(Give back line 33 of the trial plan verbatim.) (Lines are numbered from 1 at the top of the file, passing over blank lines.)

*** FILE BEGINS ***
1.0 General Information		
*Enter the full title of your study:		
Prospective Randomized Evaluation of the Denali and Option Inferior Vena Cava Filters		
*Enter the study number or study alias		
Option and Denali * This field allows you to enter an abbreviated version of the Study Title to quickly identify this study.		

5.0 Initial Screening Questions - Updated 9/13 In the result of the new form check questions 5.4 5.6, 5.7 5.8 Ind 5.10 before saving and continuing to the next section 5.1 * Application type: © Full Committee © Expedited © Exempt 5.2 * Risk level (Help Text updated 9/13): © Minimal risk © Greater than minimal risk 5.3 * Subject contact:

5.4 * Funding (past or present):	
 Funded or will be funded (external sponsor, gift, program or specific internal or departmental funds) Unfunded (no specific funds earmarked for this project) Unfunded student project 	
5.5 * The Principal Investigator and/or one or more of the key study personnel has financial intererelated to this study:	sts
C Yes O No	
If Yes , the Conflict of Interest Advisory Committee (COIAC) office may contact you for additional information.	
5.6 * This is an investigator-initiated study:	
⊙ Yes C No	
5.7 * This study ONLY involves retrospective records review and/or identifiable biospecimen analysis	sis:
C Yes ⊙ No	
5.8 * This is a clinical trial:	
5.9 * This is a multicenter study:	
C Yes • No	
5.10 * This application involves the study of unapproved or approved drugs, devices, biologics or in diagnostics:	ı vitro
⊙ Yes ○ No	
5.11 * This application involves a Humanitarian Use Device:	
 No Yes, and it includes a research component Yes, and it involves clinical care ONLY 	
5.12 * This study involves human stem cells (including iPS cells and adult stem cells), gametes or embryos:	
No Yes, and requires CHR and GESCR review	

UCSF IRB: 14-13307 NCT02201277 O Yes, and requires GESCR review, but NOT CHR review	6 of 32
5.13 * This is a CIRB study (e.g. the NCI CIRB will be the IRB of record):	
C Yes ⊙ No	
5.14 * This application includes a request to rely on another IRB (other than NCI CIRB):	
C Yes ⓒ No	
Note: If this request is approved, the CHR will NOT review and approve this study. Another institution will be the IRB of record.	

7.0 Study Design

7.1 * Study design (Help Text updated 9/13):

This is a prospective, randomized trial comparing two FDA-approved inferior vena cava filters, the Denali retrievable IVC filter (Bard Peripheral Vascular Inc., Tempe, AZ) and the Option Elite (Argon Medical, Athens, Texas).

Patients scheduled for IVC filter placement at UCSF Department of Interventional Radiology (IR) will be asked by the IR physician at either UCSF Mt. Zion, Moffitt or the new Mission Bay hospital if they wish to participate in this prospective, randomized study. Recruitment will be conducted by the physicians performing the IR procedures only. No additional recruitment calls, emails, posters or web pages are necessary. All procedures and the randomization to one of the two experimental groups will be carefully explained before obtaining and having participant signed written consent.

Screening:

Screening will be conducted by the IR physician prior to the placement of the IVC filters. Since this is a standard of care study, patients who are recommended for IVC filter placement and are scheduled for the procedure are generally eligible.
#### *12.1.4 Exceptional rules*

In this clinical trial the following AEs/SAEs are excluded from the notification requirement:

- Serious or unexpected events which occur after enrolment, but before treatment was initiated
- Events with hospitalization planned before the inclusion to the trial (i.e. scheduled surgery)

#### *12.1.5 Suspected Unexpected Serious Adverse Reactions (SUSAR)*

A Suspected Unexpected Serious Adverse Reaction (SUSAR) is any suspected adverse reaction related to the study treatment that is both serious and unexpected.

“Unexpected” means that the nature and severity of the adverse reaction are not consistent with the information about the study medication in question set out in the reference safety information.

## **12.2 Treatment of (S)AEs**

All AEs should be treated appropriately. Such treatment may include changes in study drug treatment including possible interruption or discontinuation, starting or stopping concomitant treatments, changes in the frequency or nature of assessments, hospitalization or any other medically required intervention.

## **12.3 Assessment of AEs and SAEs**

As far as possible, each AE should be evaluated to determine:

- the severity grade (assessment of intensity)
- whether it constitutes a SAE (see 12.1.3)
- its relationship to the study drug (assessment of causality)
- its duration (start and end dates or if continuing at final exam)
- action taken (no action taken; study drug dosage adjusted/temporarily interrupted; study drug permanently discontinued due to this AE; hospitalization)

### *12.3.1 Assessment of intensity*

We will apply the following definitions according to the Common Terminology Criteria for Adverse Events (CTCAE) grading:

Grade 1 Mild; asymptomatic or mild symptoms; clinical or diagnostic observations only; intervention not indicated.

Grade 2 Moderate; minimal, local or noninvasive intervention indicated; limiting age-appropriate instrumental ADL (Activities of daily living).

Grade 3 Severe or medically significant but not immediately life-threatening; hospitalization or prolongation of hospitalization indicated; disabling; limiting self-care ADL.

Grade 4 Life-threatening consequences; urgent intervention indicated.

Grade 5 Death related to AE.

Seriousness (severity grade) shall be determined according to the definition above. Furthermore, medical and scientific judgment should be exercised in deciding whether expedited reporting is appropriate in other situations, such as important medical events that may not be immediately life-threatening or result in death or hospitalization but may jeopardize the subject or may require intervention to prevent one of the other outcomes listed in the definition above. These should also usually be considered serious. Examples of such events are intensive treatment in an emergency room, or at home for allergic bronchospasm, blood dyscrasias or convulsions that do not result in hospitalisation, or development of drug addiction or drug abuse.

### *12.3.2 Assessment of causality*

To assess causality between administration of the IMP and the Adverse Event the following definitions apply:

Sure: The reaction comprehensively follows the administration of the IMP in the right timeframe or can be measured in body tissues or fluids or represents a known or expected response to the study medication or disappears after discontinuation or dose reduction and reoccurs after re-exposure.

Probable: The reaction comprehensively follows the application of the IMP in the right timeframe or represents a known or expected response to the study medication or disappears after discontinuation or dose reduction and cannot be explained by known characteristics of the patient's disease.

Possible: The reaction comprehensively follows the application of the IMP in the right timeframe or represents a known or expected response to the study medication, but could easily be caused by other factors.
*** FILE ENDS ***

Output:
This is a prospective, randomized trial comparing two FDA-approved inferior vena cava filters, the Denali retrievable IVC filter (Bard Peripheral Vascular Inc., Tempe, AZ) and the Option Elite (Argon Medical, Athens, Texas).